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OHADA Arbitration: Reforms adopted to keep the system modern

An updated framework for arbitration

The twin pillars of OHADA – the Uniform Act on the Law of Arbitration and the Rules of Arbitration of the CCJA – have now been updated.

On 15 March 2018, three new texts adopted by the OHADA Council of Ministers will enter into force. A revised Uniform Act on Arbitration Law, the revised Rules of Arbitration of the Common Court of Justice and Arbitration (“CCJA”) and a new Uniform Act on Mediation. The revised texts were adopted by the Council in November 2017 and subsequently published in the OHADA Official Journal in December.

The present reforms deliver on a process of modernisation that was first discussed in 2009, and then gained concrete shape in July 2015 when the OHADA Permanent Secretariat announced its intention to revise the arbitration texts. The original texts date back to 1999 and as relatively recent entrants into arbitration practice, already constituted modern, workable legal frameworks. Given this strong foundation it is clear that the current revisions seek to clarify and build upon the existing texts, rather than radically rewriting the system.

Why revise?

Since 1999, OHADA has demonstrated its ambition to become a reliable actor in the field of alternative dispute settlement in Africa, facilitating and promoting the use of arbitration in its 17 Member States. It sought to provide parties the choice between ad hoc arbitration under the Uniform Act, and institutional arbitration according to the Rules of the CCJA, and provided a framework of modern rules (largely based on UNCITRAL Model Law) governing pre-arbitral, arbitral and enforcement stages.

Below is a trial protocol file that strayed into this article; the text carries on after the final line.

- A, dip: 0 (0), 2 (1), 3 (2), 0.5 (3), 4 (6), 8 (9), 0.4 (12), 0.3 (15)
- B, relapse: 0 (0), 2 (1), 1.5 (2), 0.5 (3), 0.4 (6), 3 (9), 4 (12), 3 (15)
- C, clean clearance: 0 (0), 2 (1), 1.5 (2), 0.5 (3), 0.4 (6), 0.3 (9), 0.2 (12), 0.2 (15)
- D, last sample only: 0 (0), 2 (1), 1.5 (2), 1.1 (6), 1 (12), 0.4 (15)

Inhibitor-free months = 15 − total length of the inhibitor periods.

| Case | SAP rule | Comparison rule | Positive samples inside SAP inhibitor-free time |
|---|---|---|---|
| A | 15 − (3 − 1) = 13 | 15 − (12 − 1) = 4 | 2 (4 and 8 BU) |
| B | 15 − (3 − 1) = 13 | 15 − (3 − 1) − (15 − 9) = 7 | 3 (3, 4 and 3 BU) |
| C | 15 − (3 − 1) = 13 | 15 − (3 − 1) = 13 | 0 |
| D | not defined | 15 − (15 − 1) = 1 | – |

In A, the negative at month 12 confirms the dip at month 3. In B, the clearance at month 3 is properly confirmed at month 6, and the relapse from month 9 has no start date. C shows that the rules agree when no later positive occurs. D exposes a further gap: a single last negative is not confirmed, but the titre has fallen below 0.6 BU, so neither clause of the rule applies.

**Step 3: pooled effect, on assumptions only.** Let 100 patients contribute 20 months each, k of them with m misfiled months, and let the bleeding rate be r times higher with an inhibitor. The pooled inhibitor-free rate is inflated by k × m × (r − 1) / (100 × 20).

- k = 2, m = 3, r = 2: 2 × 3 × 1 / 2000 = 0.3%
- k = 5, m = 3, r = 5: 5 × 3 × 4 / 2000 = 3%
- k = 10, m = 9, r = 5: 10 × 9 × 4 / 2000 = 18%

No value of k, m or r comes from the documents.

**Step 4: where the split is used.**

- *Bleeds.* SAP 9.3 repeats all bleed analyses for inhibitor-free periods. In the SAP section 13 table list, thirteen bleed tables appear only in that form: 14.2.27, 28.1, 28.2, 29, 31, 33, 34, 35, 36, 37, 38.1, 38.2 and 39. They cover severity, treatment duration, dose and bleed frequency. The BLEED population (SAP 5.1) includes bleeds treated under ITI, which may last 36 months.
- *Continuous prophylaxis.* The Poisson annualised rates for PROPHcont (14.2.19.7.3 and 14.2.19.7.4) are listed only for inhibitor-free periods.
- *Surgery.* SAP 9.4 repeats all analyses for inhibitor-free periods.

However, despite instituting a strong legal framework, as an arbitral institution OHADA and the CCJA did not necessarily emerge as pre-eminent, particularly in light of the recent proliferation of arbitral institutions being developed across Africa. In terms of the law itself,  the main concern in OHADA arbitration has not been the substance of its acts, but the application of the relevant texts by local courts. Criticisms are often aimed at the areas which the acts did not cover, and which therefore left variation of practice within the member states.

The present revisions take into account such reflections and provide detailed provisions aiming to enhance the operational efficiencies of the system and increase predictability for parties. In particular, detailed provisions illuminate the role of the national courts in facilitating arbitral proceedings, and clarify issues relating to the constitution of the tribunal and conduct of proceedings. There may be an element of compromise visible in these revisions, however, in terms of areas left unaddressed: for example, no procedure for expedited disputes has yet been introduced. Such procedures have grown in popularity in recent years as institutions attempt to address the criticisms of the cost and delays behind arbitration and may have been a welcome further step in increasing transparency and predictability for all involved.